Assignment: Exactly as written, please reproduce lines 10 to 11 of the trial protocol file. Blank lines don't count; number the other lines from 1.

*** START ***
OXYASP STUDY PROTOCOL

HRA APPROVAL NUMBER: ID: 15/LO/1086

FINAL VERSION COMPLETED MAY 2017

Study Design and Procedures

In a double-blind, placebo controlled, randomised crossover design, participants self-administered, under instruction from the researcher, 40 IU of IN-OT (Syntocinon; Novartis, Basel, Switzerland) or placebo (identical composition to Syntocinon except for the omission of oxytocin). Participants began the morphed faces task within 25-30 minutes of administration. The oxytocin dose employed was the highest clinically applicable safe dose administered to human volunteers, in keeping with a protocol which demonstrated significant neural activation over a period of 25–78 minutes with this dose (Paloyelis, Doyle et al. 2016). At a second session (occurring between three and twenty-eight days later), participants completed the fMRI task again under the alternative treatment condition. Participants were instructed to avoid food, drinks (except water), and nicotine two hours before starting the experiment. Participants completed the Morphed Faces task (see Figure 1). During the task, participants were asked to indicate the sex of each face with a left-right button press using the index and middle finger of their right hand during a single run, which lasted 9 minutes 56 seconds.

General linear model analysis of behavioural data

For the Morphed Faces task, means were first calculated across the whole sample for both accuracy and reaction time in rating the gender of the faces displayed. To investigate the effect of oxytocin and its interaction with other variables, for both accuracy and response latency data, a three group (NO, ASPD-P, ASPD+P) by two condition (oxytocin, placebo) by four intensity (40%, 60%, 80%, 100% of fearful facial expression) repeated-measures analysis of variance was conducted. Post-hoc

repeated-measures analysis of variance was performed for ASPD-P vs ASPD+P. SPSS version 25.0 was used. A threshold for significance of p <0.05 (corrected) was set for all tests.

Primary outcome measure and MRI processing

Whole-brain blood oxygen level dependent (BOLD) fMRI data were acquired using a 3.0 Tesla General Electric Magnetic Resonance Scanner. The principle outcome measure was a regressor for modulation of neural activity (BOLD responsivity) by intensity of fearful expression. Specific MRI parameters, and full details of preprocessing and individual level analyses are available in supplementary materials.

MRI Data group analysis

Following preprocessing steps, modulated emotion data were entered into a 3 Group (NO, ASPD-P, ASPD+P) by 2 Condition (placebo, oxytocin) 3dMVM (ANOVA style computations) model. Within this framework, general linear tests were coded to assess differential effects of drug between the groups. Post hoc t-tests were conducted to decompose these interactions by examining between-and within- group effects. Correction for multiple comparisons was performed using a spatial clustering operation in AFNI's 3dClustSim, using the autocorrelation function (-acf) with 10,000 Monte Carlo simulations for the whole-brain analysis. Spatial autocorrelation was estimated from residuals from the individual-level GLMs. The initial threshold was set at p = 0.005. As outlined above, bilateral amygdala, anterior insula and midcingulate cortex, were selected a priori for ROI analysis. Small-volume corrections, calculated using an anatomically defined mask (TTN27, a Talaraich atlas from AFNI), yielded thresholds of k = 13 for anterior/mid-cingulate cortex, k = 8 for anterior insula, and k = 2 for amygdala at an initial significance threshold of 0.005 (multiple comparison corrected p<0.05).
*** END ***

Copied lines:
Whole-brain blood oxygen level dependent (BOLD) fMRI data were acquired using a 3.0 Tesla General Electric Magnetic Resonance Scanner. The principle outcome measure was a regressor for modulation of neural activity (BOLD responsivity) by intensity of fearful expression. Specific MRI parameters, and full details of preprocessing and individual level analyses are available in supplementary materials.

MRI Data group analysis